NEWARK - On the most important civil liberties issues facing the 216th Legislature, a majority in the General Assembly voted with the ACLU of New Jersey at least 90 percent of the time.
The first-ever ACLU-NJ legislative scorecard tracks the records of Assembly members on 13 key issues votes during the legislative session that began Jan. 2014. In the run-up to the Nov. 3 election, in which Assembly members are at the top of the ticket, the ACLU-NJ is releasing a scorecard of those votes to educate the public at large as well as its 20,000 members and donors who live in every single legislative district in the state. The information can be found online at https://www.aclu-nj.org/scorecard. It includes a table showing how every Assembly member voted on the issues and allows users to learn details about the scored bills, compare Assembly members’ voting records, find out who made the Honor Roll, and look up scores for legislative districts and an interactive map of New Jersey.
“The good news is that most Assembly members vote for civil liberties and civil rights most of the time. The bad news is that our elected officials aren’t always there when it counts, like with the bill to allow transgender New Jerseyans access to birth certificates that reflect their true gender,” said Ari Rosmarin, ACLU-NJ Public Policy Director. “With this kind of sound information, civil rights voters can hold elected officials accountable because they know where their representatives stand on the key issues of the day when they go to the polls.”
Of the hundreds of bills the Legislature considered, the ACLU-NJ identified 13 votes as the most central to civil rights and civil liberties, including legislation to:
Out of New Jersey’s 80 Assembly members, 32 – or 40 percent – made the ACLU-NJ’s Honor Roll, with ratings of 100 percent.
The lowest rating belonged to Assemblyman Gregory McGuckin (R-Brick) at 38 percent. Eight other members of the Assembly scored below 50 percent and also earned a spot on the ACLU-NJ’s less-than 50 percent list.
“Above all, this scorecard is a tool for public accountability. We created it to allow New Jerseyans to learn where their lawmakers stand on key issues involving our rights and freedoms,” said ACLU-NJ Executive Director Udi Ofer. “We’re here to ensure those who have taken a stand for our fundamental civil rights continue to act in defense of our rights and liberties, and we’re here to put pressure on those who need a refresher in what it means to defend the rights of the people. Our goal is for every elected official to achieve a 100 percent rating. Even more importantly, our goal is for every resident of New Jersey to know where their representatives stand.”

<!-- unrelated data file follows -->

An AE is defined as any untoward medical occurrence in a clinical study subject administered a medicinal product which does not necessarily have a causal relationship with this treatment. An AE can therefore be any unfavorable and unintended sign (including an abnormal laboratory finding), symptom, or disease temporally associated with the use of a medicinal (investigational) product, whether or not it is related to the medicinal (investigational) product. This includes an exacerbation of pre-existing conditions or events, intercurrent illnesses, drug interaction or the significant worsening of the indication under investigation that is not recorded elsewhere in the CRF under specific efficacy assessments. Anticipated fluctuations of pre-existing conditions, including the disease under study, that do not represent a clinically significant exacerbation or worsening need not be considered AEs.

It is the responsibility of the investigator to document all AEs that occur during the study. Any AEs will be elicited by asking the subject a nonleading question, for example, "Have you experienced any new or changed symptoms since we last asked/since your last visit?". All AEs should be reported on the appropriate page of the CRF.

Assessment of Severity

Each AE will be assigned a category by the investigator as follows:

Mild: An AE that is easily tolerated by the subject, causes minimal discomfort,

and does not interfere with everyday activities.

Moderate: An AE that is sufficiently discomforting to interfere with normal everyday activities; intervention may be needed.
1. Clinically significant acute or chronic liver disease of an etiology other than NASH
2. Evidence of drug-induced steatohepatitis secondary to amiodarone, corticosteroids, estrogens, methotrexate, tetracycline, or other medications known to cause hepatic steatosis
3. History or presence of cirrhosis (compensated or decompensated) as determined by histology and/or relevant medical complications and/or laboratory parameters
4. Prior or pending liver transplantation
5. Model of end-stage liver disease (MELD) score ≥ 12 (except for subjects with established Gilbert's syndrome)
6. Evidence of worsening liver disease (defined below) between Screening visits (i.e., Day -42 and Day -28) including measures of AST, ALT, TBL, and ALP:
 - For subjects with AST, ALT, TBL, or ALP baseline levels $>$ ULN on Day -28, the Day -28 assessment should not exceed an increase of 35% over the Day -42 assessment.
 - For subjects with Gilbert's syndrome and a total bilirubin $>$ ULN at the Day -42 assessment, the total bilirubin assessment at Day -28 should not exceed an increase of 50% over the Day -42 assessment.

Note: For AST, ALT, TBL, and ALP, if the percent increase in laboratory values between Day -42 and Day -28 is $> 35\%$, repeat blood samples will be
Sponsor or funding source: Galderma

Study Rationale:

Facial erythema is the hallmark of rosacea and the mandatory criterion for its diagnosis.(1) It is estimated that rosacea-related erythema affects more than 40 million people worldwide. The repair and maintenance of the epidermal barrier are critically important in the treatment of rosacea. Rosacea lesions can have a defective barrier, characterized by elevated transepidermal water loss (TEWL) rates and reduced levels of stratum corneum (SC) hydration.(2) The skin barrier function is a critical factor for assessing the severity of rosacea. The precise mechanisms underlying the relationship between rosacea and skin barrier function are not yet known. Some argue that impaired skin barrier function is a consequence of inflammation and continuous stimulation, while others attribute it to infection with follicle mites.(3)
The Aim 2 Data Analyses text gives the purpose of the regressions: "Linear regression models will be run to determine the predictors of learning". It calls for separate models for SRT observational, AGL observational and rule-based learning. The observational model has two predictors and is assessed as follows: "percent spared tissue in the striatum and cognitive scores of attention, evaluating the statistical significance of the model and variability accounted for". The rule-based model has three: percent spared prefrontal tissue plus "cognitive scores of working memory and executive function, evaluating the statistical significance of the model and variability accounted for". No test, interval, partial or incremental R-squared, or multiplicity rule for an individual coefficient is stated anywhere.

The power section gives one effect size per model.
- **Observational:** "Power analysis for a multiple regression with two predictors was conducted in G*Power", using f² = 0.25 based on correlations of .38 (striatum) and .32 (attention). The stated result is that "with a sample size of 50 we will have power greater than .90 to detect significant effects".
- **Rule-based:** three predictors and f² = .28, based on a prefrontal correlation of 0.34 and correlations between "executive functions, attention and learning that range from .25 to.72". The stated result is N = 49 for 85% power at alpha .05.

The ACLU-NJ will continue to monitor important votes as the Legislature returns for its biennial lame-duck session after the election and before the 217th Legislature is convened in January. An updated scorecard, including scores for the Senate, will mark the end of the legislative term.
Visit https://www.aclu-nj.org/scorecard to read the scorecard online, look up legislative districts, compare Assembly members on an interactive map of New Jersey, and learn about the details of the scored bills in more detail.
NEWARK – The American Civil Liberties Union of New Jersey sent a letter to Hightstown Mayor Lawrence Quattrone (PDF) asking him to clarify Hightstown Police Department policy in light of remarks attributed to him in a Times of Trenton news story with the headline: Hightstown mayor: We are not a ‘sanctuary city.’
The story quoted the mayor saying, “If you get stopped for anything, [Hightstown police] will check your status … If you have wants or warrants against you, whether you’re a U.S. citizen, Latino, Greek, or Italian, your status will be checked and if there’s any problem, you will be turned over.”
A directive issued by the New Jersey Attorney General in 2007 instructs law enforcement officers to inquire about an individual’s immigration status only when arrested for indictable offenses or DUI offenses. A policy of routinely checking the immigration status of people stopped by police would be outside of that directive and raise serious civil rights concerns.
“Unnecessarily involving your officers in immigration enforcement undermines the public safety, rather than strengthening it,” the letter said.
The letter asks Quattrone to publicly clarify his statements; to make clear that Hightstown Police Department policies go no further in questioning individuals’ immigration status than is required by law; and to provide documentation of the department’s policies for dealing with immigrants or people thought to be immigrants.
TRENTON -- Governor Christie’s signature of S2003/A4299 will implement significant and much needed reforms to New Jersey’s juvenile justice system. The bill, sponsored by Senators Nellie Pou and Raymond Lesniak, and Assembly Members Shavonda Sumter, Charles Mainor, Benjie Wimberly, and Maria Rodriguez-Gregg, recognizes the critical need for age-appropriate treatment and access to rehabilitation for juveniles who intersect with the criminal justice system. The new law:
“These reforms to the waiver laws are consistent with the substantial body of research establishing that adolescents’ developmental immaturity renders them less culpable than adults”
The New Jersey Juvenile Justice Reform Coalition is pursuing system-wide reforms of New Jersey’s juvenile justice system, including promoting alternatives to incarceration for youth and improving conditions of confinement for those who are incarcerated. Members of the Coalition’s Steering Committee include Advocates for Children of New Jersey, the American Civil Liberties Union of New Jersey, the Lowenstein Center for the Public Interest at Lowenstein Sandler, the New Jersey Institute for Social Justice, and Rutgers Law School Children’s Justice Clinic in Camden and Criminal and Youth Justice Clinic in Newark.
Through legislative advocacy on this bill, as well as executive advocacy and litigation, the Coalition has sought to reform the process and circumstances under which youth may be placed in an adult prison, and to eliminate the practice of solitary confinement of juveniles. The Coalition applauds the extraordinary leadership of Senator Pou, who more than two years ago, began bringing together advocates (including members of the Coalition), retired judges, county prosecutors, the Attorney General's Office, and other stakeholders to discuss New Jersey’s juvenile justice system and how to improve it through these substantial reforms.